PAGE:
At the Southwark Playhouse, the cast of 6 performers under the direction of Nicky Allpress jovially present the ghastly spectre of destruction and death. Mud, whizz-bangs, mustard gas and the Generals’ stubborn hubris, conspire to ensure that the casualty numbers (revealed through projections, similarly to the original production) are heartbreakingly
The show’s jaunty WWI songs including: It’s A Long Way To Tipperary and the crowd-pleasing tongue-twister Sister Susie’s Sewing Shirts which are doused in irony with their unrelenting upbeatness, soon give way to sadder and more reflective tunes like Roses of Picardy and Keep The Home Fires Burning as the casualty numbers mount. Combined, these provide the company with considerable material to get their teeth into and each of the cast members (Christopher Arkeston, Tom Crabtree, Harry Curley, Alice E Mayer, Chioma Uma and Euan Wilson) demonstrate musical skills and performance chops, delivering oodles of energy in a relatively tight playing area.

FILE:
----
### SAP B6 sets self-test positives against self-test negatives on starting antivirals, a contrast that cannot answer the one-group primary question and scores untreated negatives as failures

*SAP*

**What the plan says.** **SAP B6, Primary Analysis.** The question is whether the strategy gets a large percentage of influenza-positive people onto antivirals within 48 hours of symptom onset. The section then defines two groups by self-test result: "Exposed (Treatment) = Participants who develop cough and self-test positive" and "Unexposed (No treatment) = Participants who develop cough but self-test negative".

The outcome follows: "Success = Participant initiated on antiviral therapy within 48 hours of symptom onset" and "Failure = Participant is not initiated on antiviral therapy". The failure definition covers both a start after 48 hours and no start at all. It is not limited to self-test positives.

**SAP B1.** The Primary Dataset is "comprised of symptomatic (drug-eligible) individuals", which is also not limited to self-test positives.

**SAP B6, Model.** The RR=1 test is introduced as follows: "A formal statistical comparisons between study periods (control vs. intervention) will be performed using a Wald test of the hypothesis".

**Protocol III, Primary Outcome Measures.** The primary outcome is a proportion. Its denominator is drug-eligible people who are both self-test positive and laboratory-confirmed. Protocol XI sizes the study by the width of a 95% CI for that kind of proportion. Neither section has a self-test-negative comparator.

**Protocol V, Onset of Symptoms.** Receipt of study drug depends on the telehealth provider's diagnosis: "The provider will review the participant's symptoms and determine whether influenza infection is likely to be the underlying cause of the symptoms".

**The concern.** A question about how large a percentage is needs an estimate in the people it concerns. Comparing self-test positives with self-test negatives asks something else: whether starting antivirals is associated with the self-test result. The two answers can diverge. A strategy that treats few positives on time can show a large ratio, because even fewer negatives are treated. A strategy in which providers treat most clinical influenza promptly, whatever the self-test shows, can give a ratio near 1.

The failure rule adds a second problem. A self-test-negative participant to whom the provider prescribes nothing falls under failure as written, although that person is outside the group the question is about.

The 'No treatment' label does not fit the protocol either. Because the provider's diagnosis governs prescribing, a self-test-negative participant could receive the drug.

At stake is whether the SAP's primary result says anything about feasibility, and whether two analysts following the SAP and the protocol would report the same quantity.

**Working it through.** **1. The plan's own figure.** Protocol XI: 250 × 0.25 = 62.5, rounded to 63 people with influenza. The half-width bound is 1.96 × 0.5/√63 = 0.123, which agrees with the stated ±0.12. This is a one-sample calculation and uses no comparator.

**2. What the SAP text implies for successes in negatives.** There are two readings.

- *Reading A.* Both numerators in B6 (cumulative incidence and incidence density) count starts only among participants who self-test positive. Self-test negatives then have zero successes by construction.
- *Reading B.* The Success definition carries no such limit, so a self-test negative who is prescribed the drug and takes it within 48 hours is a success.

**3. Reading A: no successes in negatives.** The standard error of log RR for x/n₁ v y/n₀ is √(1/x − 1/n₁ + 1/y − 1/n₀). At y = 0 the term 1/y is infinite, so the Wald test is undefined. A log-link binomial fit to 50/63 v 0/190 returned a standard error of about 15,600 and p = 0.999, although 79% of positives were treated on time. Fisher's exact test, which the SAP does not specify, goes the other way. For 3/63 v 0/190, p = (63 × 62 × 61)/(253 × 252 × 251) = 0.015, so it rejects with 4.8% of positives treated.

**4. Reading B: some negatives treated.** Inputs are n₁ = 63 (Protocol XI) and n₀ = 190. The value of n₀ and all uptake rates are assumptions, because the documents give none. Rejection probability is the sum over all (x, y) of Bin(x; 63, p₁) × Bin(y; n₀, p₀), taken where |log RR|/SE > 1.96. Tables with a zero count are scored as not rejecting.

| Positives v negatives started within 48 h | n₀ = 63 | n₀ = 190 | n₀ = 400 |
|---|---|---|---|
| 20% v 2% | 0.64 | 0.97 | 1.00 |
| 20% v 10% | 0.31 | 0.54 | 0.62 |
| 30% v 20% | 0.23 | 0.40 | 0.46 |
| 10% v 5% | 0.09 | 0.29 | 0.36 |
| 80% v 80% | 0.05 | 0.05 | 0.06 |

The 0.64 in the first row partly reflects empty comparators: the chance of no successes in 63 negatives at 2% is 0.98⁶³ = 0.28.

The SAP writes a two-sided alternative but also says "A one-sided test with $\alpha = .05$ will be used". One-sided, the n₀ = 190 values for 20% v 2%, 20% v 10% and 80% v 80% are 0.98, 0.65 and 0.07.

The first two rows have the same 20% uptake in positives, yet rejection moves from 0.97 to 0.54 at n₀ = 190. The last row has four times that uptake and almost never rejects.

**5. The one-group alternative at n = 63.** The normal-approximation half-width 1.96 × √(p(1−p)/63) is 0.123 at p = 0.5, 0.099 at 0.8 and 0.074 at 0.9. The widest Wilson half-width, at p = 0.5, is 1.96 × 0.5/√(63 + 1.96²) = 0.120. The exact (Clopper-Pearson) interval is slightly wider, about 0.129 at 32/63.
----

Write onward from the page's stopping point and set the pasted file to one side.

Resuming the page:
What would General Haig have made of his position and decision-making being unpicked and laid-bare? No-one cares! Deluded warmongers are only good for one thing these days, and that is to remind ourselves that stubborn idiocy when combined with influence and given power, make for a supremely dangerous combination.